The Spanish olive points somewhat against the tariffs imposed by the Donald Trump Administration. As reported by Association of Exporters and Industrialists of Table Olives (Asemesa), The Federal Court of International Trade of the United States ruled last Friday against the resolution that establishes trade barriers to imports of Spanish black olives. Asemesa, who had filed an appeal against the measure, says the sentence “it could be the first step for the elimination of tariffs “, since it obliges to the US Department of Commerce to present new arguments, within 90 days, in order to maintain the surcharge for the Spanish product.
The Spanish black olive was one of the first Spanish victims of Trump’s protectionist vortex. The pulse between Madrid and Washington began in July 2017, when the US Department of Commerce, at the request of the Californian agricultural sector – which denounced unfair competition -, announced that it would begin to investigate whether public subsidies granted to Spanish producers Black olives through the CAP (Common Agricultural Policy) were illegal.
Four months later ditch that said aid allowed to set a price below the market, causing significant damage to indigenous producers, and chose to apply a preliminary tariff that was gradually raising until set at 34.75% since August 1, 2018. During the first month of application of this definitive assessment, sales to the US, the main destination for exports of Spanish table olives, fell 70%.
In its ruling last Friday, according to Asemesa, the US court gives the reason to the association in the two main arguments on which the Department of Commerce had based itself on considering that the CAP’s aid was illegal: that it was specific and that the demand for raw olives depended on the demand for the processed olive. This last argument, Asemesa clarifies, is what allowed the United States to attribute to the industry all subsidies granted to farmers.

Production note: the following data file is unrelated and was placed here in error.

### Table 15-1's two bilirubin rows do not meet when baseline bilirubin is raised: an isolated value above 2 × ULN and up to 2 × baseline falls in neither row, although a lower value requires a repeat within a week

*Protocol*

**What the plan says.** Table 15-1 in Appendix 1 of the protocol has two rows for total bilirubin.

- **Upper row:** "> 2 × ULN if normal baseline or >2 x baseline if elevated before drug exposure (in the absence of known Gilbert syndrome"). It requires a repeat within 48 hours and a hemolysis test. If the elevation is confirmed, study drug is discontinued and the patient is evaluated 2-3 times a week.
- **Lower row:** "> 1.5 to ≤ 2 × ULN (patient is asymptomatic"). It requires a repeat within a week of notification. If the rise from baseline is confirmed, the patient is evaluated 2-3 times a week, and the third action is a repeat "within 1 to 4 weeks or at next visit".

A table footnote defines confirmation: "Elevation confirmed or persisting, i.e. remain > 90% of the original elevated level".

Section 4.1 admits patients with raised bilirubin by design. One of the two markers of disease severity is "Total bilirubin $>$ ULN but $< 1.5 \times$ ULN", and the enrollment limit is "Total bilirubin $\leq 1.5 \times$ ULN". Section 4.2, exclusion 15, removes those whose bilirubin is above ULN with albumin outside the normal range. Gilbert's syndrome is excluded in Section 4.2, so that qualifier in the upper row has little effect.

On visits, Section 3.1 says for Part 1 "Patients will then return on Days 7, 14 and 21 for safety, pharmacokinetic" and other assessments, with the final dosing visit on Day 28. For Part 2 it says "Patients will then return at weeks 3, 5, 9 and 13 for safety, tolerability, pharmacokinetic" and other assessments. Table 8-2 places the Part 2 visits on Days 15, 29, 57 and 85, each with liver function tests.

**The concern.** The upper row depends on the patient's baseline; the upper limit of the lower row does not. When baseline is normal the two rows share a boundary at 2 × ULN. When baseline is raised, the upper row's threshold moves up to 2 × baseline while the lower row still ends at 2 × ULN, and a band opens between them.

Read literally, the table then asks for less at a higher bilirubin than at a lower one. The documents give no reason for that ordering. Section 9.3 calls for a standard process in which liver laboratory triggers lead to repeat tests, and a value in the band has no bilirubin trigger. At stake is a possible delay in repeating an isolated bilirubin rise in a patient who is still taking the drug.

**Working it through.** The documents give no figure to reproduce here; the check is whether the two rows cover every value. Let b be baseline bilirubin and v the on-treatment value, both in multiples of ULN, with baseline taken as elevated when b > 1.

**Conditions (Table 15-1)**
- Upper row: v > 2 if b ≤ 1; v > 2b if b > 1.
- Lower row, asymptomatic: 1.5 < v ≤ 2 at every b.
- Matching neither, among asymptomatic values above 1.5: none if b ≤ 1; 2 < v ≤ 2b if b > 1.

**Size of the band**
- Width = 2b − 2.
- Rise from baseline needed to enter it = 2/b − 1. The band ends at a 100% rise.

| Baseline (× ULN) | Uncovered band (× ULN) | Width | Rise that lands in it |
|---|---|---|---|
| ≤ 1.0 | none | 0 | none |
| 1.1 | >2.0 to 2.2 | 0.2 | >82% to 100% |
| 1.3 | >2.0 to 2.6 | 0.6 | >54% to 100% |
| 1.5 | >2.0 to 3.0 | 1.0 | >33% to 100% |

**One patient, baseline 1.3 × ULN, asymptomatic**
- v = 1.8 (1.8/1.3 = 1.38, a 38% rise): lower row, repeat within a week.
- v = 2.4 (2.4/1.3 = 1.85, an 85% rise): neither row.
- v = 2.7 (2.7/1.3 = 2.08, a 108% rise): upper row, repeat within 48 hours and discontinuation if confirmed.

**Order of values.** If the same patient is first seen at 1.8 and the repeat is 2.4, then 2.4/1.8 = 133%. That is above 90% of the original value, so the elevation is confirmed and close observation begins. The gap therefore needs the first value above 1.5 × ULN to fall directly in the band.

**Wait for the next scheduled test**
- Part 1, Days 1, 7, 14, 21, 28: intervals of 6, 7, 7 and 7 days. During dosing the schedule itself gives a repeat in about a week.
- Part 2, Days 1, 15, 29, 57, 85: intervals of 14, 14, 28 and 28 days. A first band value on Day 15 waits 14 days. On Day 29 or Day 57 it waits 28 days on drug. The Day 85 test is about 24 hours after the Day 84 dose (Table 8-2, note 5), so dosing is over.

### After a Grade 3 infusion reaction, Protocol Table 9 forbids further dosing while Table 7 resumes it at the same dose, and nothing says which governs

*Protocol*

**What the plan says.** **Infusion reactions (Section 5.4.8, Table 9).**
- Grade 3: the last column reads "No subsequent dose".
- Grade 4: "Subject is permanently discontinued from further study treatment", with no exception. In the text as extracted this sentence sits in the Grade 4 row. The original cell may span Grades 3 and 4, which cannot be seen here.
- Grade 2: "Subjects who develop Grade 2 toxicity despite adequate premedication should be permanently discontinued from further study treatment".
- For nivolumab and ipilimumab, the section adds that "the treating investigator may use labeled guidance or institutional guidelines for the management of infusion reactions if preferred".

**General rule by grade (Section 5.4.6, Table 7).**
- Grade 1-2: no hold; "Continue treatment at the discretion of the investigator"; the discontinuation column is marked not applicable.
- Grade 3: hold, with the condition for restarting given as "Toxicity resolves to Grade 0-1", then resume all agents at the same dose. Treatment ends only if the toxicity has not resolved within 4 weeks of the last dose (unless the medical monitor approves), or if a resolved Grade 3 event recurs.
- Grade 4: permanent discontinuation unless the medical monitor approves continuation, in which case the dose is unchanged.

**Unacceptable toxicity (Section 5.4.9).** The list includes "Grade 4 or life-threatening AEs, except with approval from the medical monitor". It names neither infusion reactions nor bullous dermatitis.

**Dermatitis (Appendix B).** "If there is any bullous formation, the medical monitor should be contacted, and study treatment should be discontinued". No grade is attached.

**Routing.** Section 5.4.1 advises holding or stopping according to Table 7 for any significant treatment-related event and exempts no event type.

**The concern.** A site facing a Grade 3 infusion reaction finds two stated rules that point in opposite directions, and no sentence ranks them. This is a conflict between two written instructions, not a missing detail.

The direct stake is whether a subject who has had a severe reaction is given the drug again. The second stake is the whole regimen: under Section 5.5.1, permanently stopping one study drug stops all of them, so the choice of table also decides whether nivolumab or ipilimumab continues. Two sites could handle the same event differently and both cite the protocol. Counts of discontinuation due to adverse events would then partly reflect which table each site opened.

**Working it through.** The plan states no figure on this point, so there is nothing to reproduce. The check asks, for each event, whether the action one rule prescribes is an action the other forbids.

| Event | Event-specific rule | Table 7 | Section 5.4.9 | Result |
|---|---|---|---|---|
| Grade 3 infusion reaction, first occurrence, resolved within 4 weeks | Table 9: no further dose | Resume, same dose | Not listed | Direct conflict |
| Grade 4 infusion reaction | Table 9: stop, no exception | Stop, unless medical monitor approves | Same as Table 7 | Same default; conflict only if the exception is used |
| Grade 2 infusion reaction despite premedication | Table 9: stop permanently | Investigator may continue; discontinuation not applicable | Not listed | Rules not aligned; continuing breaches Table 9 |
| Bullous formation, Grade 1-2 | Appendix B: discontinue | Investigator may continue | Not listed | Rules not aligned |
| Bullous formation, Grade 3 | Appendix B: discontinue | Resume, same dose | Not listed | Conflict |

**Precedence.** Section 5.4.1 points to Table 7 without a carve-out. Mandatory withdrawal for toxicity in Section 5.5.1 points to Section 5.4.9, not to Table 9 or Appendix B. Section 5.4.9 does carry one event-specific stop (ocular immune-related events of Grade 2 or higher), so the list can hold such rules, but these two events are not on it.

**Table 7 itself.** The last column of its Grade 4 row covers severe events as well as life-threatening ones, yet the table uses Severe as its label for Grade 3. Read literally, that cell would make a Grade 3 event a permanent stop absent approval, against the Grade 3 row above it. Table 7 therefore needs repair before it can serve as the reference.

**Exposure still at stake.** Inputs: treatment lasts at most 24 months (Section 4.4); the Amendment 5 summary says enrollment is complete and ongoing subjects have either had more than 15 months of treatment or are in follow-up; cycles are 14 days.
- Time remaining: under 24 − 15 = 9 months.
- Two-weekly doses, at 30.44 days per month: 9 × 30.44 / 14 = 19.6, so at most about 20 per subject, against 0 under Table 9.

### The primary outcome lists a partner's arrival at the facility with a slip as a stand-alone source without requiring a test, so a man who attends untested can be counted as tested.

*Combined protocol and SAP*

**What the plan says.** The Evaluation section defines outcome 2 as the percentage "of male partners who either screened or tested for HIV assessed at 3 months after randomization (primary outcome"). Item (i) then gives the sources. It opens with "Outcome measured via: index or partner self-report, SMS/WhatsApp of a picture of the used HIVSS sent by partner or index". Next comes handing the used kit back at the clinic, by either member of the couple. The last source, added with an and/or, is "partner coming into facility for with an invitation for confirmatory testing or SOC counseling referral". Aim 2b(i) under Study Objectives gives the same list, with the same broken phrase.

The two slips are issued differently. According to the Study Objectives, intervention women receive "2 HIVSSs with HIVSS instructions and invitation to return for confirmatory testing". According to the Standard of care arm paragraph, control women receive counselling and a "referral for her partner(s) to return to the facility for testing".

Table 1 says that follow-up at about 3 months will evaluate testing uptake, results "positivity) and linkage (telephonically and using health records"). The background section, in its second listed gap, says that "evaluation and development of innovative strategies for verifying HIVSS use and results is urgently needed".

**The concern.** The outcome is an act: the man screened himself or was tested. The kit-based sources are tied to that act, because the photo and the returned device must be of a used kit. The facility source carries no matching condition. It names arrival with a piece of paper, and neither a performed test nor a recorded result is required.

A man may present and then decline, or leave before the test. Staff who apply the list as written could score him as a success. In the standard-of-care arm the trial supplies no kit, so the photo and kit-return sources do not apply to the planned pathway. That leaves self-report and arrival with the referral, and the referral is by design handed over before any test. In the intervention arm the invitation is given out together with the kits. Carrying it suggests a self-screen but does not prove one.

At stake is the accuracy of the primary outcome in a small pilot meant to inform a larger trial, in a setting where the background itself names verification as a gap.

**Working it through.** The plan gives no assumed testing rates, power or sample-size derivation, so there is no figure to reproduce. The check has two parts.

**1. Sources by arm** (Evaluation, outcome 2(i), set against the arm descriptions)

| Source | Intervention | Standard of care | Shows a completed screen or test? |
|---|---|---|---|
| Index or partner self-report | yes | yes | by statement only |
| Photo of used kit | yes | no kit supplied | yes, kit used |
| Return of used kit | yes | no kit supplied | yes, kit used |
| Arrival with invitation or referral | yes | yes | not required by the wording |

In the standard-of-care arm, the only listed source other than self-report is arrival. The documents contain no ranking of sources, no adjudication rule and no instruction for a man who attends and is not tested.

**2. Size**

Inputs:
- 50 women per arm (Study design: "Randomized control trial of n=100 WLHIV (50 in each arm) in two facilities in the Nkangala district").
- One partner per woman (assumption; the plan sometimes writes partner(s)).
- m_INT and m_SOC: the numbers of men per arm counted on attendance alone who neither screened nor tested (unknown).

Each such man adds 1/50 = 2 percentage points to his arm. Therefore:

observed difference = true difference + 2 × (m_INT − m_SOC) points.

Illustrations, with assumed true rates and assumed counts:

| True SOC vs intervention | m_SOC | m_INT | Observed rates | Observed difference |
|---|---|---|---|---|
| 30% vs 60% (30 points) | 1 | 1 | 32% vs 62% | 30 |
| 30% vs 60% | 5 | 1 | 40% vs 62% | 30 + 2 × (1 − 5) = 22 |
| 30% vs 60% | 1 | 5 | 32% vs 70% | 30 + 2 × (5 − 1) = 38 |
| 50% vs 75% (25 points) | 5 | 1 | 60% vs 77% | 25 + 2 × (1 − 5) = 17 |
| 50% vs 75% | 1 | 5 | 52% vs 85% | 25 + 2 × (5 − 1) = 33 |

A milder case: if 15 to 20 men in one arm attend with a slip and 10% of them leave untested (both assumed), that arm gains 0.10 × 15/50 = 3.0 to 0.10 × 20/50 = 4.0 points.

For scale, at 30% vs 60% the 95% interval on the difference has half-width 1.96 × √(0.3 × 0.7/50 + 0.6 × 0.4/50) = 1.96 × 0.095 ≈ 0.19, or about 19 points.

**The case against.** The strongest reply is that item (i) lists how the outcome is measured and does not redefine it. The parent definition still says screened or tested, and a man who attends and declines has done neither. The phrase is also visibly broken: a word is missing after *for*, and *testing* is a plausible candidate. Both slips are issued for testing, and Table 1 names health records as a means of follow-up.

According to the association, the court’s decision constitutes “a very important milestone, given that it is the American justice itself that has decided that the arguments used to impose tariffs on black olives are not justified.”
Just a year ago, the European Commission denounced to the World Trade Organization (WTO) the tariffs imposed by the US on Spanish black olives, claiming that they were unfair and that there was insufficient evidence that they affected US producers. The WTO accepted the request to create a group of experts to investigate the validity of the barriers anti-dumping activated by the Trump Administration, whose conclusions have not yet been released.
“This decision of the North American justice could lower tariffs from 35% to 20%, which would be a very important reduction,” explains the Secretary General of Asemesa, Antonio de Mora, regarding the ruling of the Federal Court of International Trade of the USA. “It also means very important support for the process opened by the EU before the WTO, in which these two arguments are also fundamental.”
This is not the only battle that the Spanish agri-food sector has open with the United States. Last year, the WTO gave the green light for Washington to approve tariffs of up to 25% on a long list of community products after failing to the aid that Brussels granted to the aircraft manufacturer Airbus was illegal. Oil, wine and cheese are the Spanish products most affected by the measure.